A history of hammers — part two

A tool that may have been around for more than 3 million years and can still be found in nearly every home — this month we learn more about how to create the perfect hammer.

A shed life for me
Edwin Edmonds retired and, like many Kiwi males, thought it was time he joined a Menzshed and got cracking with making stuff and learning more skills. Little did he know that life was about to throw him a curve ball and he would be heading on a big journey of self-discovery and fulfilment.

“Upon reaching the retirement age of 65, I was looking for something to do when a friend suggested going to a Menzshed. Although I knew nothing about it, I decided to check it out as I had purchased some woodworking tools over the years. However, having spent most of my life in the jewellery industry, I had little knowledge of how to use the tools and hoped the Menzshed might have some guys who could help me.”

Ticket to ride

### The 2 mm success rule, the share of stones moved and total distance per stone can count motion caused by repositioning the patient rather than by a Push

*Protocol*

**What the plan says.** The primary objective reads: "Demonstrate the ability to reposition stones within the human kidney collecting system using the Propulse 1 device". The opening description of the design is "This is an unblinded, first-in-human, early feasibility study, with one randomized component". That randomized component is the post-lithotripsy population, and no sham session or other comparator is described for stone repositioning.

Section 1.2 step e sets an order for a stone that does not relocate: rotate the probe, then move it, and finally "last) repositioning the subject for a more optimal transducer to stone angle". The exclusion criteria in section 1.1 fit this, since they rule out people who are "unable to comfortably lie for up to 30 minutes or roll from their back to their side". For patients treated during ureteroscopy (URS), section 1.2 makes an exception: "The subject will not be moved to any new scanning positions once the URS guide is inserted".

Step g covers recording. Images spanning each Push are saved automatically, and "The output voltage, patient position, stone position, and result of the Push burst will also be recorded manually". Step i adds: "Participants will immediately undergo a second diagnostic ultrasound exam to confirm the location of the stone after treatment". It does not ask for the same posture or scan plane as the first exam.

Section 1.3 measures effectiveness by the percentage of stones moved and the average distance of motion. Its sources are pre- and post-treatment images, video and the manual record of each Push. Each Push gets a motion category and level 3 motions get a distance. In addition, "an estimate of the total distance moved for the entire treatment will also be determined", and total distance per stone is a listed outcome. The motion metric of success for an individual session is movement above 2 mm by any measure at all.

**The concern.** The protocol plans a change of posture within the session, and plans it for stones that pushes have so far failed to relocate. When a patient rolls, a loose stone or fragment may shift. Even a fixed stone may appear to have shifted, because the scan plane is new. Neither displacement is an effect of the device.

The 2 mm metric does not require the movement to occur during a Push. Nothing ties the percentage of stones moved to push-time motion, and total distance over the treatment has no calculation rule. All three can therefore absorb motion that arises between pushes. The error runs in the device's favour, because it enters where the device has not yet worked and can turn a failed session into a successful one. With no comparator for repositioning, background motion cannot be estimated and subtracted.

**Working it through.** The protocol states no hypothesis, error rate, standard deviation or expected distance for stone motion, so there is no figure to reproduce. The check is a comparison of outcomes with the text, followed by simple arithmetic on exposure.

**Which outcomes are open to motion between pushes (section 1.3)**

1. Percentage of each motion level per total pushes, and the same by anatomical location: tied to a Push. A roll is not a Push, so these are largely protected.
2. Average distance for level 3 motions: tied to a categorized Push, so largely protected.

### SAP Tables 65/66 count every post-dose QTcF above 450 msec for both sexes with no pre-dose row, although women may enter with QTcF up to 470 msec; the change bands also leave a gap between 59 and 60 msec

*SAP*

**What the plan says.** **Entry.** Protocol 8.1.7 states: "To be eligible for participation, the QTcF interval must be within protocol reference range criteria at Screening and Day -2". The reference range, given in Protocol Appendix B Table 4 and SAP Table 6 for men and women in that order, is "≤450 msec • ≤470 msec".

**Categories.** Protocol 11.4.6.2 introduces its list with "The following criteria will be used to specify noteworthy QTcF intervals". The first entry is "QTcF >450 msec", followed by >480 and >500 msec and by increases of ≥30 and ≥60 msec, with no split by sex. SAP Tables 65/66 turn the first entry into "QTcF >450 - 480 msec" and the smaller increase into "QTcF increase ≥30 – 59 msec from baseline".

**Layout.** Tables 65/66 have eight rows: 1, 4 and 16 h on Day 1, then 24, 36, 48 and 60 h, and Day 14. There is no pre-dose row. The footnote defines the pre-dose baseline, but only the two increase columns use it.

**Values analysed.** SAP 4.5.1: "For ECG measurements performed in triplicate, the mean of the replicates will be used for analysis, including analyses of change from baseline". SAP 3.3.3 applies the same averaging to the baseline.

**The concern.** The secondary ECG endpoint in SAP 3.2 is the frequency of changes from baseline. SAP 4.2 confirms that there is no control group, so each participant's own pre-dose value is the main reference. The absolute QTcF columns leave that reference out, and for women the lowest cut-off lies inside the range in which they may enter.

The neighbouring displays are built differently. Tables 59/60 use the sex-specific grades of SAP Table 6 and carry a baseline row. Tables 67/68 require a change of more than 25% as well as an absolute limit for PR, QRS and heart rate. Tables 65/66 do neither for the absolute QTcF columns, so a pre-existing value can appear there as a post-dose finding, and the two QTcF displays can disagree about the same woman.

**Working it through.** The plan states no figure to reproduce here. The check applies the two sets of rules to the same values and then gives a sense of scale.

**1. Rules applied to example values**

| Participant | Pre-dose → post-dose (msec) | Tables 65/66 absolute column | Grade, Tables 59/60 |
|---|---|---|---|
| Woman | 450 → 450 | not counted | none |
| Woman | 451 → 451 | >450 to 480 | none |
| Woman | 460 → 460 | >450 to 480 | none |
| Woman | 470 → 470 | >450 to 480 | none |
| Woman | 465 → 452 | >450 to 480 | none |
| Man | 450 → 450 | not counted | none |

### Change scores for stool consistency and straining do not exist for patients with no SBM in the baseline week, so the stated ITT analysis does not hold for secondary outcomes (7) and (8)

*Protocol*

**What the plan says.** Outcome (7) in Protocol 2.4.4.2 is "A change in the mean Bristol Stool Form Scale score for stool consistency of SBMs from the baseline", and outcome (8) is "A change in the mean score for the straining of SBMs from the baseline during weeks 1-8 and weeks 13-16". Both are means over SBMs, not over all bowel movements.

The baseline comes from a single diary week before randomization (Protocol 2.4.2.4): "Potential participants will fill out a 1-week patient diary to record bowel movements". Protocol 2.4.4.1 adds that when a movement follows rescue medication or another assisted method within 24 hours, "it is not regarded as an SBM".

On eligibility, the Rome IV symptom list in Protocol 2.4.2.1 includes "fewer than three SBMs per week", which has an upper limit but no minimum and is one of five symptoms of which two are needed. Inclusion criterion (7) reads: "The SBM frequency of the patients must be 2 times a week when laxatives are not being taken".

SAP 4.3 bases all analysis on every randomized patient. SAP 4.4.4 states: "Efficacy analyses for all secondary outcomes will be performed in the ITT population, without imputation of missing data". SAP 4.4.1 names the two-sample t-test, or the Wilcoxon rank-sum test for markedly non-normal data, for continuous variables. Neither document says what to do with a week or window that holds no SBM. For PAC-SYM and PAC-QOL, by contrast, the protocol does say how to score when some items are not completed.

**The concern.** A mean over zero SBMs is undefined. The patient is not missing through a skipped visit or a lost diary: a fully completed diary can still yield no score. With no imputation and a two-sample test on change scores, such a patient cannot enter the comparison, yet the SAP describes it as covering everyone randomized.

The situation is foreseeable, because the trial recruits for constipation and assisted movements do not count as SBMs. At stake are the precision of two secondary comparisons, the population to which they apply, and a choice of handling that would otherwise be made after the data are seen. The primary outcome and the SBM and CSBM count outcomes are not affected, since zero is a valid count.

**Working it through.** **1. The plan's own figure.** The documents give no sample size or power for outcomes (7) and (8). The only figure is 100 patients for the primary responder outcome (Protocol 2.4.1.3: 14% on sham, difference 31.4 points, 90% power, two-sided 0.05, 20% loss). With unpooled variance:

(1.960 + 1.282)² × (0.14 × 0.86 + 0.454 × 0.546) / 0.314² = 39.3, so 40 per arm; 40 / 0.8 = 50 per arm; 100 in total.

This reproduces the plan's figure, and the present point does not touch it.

Many sheddies are model-railway enthusiasts, and ex-MP George Hawkins is one for sure. Living on the southern edges of Auckland, he grew up riding on and enjoying our railways from a very young age. Now, George has created a model railway that is not only very Kiwi but also very locally relevant in its livery and layout.

“The distant hiss and roar of steam engines, the screech of locomotive brakes, a guard’s whistle blowing, and the clang of railway-crossing signals greet visitors arriving in George Hawkins’s shed.

“Above the sounds of the rail yards come intermittent sirens, squeals of children playing in a rural school, and a church choir in full voice. About the only thing missing from this room of rail is the smell of diesel and coal-fired steam trains. 

“With around 14 metres of track, running the circumference of the inner walls of his shed, George has created a slice of NZ Railways history, circa mid 1960s, give or take a few years, a little poetic licence, and a lot of humour.”

Back o’ The Shed

Living on a fixed income means that Jude needs to watch the bills he has to pay very closely. He has been frustrated for some time with his electricity provider but at last he has a meter-monitoring solution and it is saving him big time.